The con itself is a relatively simple bait and switch in which Jacob befriends lonely women vacationing in Israel, presenting himself as a violent but charming hard-luck case whose circumstances have forced him to act as he does. He reels these women in and gradually lets them see his hidden sensitivity, partly through his love for his dog. He leads them to believe that they can save him. He does all this through silence and intimation and spasmodic bouts of defensive deflection, letting the women project their romantic visions on him. Once they’ve fallen for him, he leads them to believe that the kindness they’ve shown him has led him into an existential quagmire, and that his shame over the ugly person he’s been weighs so heavily on him that he can’t forgive himself. Lashing out in the only way he knows how, he kills the thing he loves most in the world, the dog, and retreats into a catatonic despondency, leaving Robert to explain that he’d meant to kill himself and coax the women into giving him the money in a gesture of pity and sentimentality.

The bulk of the book consists of tracking the two men through a performance of this con. They’ve run it many times before but this time, Jacob doubts his abilities as an actor. As one of the secondary characters says about him, “He’s too old. He’s got the saddest kisser the world has seen since the death of that saint who used to sit on a pillar.” The work is beginning to take an emotional toll on him. Instead of faking his despair, he’s experiencing it. When he expresses his doubts to Robert, Robert is philosophical, if willfully obtuse, about them. “The principle you have to base your performance on is very simple,” he says. “If you’re locked up in a dark room, you become accustomed to the darkness after a while. But if someone keeps turning the light on and off, your suffering is unbearable, because each time you’ve got to get used to the light and darkness.”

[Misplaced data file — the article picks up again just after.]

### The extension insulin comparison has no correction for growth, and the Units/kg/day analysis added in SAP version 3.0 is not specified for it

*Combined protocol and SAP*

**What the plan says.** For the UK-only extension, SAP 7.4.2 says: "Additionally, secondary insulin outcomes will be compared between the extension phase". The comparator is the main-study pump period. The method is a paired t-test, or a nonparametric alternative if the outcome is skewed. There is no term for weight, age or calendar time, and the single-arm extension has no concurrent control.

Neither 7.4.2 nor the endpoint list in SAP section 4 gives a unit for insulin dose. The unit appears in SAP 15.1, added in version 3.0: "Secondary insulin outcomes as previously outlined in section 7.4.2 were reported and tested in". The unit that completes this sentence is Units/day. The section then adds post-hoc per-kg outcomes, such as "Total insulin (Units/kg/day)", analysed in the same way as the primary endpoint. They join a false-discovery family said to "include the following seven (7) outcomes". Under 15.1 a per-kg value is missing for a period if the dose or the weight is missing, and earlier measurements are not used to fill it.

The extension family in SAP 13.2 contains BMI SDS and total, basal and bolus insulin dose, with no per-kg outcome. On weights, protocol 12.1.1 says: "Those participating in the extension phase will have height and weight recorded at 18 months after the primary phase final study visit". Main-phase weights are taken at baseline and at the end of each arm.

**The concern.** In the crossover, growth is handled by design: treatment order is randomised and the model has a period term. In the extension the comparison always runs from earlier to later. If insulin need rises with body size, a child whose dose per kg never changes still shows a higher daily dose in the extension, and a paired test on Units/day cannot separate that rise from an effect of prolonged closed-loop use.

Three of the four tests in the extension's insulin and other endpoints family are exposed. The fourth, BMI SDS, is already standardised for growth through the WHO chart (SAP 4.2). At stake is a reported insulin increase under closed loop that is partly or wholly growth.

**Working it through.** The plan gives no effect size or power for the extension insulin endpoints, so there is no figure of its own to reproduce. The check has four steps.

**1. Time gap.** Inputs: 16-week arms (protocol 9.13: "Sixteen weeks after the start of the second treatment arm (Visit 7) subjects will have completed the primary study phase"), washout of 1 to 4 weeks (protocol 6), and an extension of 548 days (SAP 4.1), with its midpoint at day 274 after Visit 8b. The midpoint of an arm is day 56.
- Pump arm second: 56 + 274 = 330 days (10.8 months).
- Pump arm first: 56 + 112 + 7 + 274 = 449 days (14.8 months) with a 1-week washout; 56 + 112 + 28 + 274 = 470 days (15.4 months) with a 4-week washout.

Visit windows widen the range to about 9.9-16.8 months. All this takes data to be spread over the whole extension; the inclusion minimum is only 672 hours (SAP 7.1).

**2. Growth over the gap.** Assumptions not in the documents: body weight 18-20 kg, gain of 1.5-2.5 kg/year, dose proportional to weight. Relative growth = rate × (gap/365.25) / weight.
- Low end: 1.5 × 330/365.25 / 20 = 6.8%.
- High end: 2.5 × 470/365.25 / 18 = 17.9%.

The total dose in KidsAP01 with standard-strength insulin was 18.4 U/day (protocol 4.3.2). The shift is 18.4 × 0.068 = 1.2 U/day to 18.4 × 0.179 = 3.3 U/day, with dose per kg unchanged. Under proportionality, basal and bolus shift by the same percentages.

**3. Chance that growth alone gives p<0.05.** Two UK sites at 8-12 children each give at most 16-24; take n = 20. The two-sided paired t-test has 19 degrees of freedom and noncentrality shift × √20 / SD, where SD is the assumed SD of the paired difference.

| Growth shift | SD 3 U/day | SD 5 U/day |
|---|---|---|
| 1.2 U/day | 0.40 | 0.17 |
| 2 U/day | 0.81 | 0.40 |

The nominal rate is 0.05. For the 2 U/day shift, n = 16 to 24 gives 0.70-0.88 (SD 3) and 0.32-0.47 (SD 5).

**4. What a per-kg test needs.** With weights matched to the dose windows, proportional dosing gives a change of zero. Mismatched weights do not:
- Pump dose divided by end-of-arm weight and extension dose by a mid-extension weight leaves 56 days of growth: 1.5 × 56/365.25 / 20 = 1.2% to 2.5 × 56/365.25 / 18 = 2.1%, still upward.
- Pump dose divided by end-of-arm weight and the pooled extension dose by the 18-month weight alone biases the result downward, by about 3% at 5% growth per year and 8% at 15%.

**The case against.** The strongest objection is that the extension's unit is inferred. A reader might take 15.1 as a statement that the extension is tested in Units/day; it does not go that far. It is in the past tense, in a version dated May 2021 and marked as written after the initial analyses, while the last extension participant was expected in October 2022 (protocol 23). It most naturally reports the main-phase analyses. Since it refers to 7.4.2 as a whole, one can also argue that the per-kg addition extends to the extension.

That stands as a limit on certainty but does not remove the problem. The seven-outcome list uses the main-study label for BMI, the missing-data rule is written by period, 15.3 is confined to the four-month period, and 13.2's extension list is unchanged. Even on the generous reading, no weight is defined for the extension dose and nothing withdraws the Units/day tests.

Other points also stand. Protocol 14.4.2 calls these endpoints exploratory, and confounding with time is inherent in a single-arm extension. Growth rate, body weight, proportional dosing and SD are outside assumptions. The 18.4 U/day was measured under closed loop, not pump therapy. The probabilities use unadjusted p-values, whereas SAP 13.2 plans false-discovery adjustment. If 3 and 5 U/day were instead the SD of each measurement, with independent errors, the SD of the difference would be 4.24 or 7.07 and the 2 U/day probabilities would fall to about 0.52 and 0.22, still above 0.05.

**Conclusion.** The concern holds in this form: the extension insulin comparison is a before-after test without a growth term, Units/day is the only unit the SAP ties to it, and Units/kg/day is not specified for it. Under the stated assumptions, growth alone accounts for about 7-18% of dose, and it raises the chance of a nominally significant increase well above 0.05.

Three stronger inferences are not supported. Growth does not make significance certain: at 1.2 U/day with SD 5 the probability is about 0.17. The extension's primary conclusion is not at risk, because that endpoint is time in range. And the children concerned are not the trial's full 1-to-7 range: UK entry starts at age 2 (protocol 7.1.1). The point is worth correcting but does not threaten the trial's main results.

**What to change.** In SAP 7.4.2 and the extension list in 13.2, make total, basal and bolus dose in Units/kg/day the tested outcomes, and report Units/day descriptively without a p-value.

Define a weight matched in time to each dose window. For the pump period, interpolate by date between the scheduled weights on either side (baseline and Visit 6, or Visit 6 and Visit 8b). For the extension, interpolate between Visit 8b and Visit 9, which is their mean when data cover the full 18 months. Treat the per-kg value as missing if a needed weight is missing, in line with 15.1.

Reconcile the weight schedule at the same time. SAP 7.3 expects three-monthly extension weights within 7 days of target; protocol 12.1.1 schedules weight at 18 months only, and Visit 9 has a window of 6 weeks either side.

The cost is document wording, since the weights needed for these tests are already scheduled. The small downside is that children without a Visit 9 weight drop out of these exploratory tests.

By the end of the book, the distinction between the false sensitivity Jacob displays as part of his con and the true sensitivity he must deny in order to do the deeds required for his survival has been erased completely. Which, of course, is why he’s so masterful at performing the con. They get their money. They send the woman packing.

As Jacob steels himself for the next performance, he wonders over what’s left of his humanity: “Why haven’t I ever said or written that there is no greater misery than living without awareness of God, contrary to His commandments? I don’t know. And why haven’t I ever said that the worst sin is to betray the love of another human being? I don’t know. Maybe it was too hot for such profound statements, or maybe I’ve forgotten.”

The thought passes. He does what he has to do. He heads to Jaffa to buy a new dog and begin the tawdry show all over again.

The cycle of cruelty continues on, everyone unendingly trapped in his or her roles — a bleak vision befitting Hlasko’s experience of the world. He may not have had the answers Camus did for the moral problems afflicting our world. He may have been too caught up in his own emotions, his anger at women, at the totalitarian ruthlessness of his experience, to find the wisdom Beckett does in desolation. But he embodied his era’s crisis of faith.

Though Hlasko’s hard-boiled prose style and Gitane-scented philosophical machismo show their age, “Killing the Second Dog,” with its class-based nihilism and depiction of the itinerant loser’s sullen resentment, still has much to say. The ritualized cruelty in the book gives it the feel of a parable. His men aren’t just grifters and working-class joes grinding out their days. They’re pawns of a society (communist, capitalist, it matters not) constructed to flatter them with false images of themselves while it uses them for their labor and causes them pain. Their tragic flaw is their ability to feel. And knowing this does them no good at all.

Joshua Furst is a contributing editor of the Forward.